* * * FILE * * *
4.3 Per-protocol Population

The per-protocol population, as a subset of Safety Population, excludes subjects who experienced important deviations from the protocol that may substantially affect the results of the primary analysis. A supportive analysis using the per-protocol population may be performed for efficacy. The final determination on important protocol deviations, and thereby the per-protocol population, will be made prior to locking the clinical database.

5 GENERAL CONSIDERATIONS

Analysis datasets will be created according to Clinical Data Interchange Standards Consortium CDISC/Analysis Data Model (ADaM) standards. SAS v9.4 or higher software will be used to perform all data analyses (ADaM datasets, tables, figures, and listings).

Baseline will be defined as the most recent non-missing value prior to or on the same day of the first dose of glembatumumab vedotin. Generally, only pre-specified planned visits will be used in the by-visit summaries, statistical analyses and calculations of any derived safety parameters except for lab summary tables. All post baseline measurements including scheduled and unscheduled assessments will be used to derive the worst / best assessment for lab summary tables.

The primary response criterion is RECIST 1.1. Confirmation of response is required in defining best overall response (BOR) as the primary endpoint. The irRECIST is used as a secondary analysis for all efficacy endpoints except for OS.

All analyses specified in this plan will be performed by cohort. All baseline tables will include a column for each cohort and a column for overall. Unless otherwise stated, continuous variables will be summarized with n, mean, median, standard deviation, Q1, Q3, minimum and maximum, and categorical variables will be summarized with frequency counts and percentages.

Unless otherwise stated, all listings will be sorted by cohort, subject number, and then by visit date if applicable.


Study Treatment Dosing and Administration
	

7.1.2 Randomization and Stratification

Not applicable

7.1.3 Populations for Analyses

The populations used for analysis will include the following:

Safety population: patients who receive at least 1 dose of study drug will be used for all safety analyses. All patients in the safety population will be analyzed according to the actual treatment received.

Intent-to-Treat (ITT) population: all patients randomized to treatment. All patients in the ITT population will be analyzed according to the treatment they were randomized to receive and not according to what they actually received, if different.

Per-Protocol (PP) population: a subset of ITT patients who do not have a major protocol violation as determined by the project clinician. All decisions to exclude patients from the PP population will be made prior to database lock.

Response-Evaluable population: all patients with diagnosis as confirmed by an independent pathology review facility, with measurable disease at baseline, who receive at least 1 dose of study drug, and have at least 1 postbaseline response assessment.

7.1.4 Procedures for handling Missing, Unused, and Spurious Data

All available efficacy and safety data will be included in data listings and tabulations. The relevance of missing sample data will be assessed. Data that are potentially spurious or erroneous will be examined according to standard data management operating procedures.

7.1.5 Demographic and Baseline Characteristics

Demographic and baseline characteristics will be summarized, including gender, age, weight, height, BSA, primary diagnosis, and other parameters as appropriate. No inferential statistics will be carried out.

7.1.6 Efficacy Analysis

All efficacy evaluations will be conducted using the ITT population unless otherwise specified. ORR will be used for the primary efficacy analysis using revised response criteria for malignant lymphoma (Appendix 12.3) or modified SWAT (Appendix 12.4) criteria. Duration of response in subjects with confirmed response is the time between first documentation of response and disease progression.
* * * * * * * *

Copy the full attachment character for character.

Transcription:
4.3 Per-protocol Population

The per-protocol population, as a subset of Safety Population, excludes subjects who experienced important deviations from the protocol that may substantially affect the results of the primary analysis. A supportive analysis using the per-protocol population may be performed for efficacy. The final determination on important protocol deviations, and thereby the per-protocol population, will be made prior to locking the clinical database.

5 GENERAL CONSIDERATIONS

Analysis datasets will be created according to Clinical Data Interchange Standards Consortium CDISC/Analysis Data Model (ADaM) standards. SAS v9.4 or higher software will be used to perform all data analyses (ADaM datasets, tables, figures, and listings).

Baseline will be defined as the most recent non-missing value prior to or on the same day of the first dose of glembatumumab vedotin. Generally, only pre-specified planned visits will be used in the by-visit summaries, statistical analyses and calculations of any derived safety parameters except for lab summary tables. All post baseline measurements including scheduled and unscheduled assessments will be used to derive the worst / best assessment for lab summary tables.

The primary response criterion is RECIST 1.1. Confirmation of response is required in defining best overall response (BOR) as the primary endpoint. The irRECIST is used as a secondary analysis for all efficacy endpoints except for OS.

All analyses specified in this plan will be performed by cohort. All baseline tables will include a column for each cohort and a column for overall. Unless otherwise stated, continuous variables will be summarized with n, mean, median, standard deviation, Q1, Q3, minimum and maximum, and categorical variables will be summarized with frequency counts and percentages.

Unless otherwise stated, all listings will be sorted by cohort, subject number, and then by visit date if applicable.


Study Treatment Dosing and Administration
	

7.1.2 Randomization and Stratification

Not applicable

7.1.3 Populations for Analyses

The populations used for analysis will include the following:

Safety population: patients who receive at least 1 dose of study drug will be used for all safety analyses. All patients in the safety population will be analyzed according to the actual treatment received.

Intent-to-Treat (ITT) population: all patients randomized to treatment. All patients in the ITT population will be analyzed according to the treatment they were randomized to receive and not according to what they actually received, if different.

Per-Protocol (PP) population: a subset of ITT patients who do not have a major protocol violation as determined by the project clinician. All decisions to exclude patients from the PP population will be made prior to database lock.

Response-Evaluable population: all patients with diagnosis as confirmed by an independent pathology review facility, with measurable disease at baseline, who receive at least 1 dose of study drug, and have at least 1 postbaseline response assessment.

7.1.4 Procedures for handling Missing, Unused, and Spurious Data

All available efficacy and safety data will be included in data listings and tabulations. The relevance of missing sample data will be assessed. Data that are potentially spurious or erroneous will be examined according to standard data management operating procedures.

7.1.5 Demographic and Baseline Characteristics

Demographic and baseline characteristics will be summarized, including gender, age, weight, height, BSA, primary diagnosis, and other parameters as appropriate. No inferential statistics will be carried out.

7.1.6 Efficacy Analysis

All efficacy evaluations will be conducted using the ITT population unless otherwise specified. ORR will be used for the primary efficacy analysis using revised response criteria for malignant lymphoma (Appendix 12.3) or modified SWAT (Appendix 12.4) criteria. Duration of response in subjects with confirmed response is the time between first documentation of response and disease progression.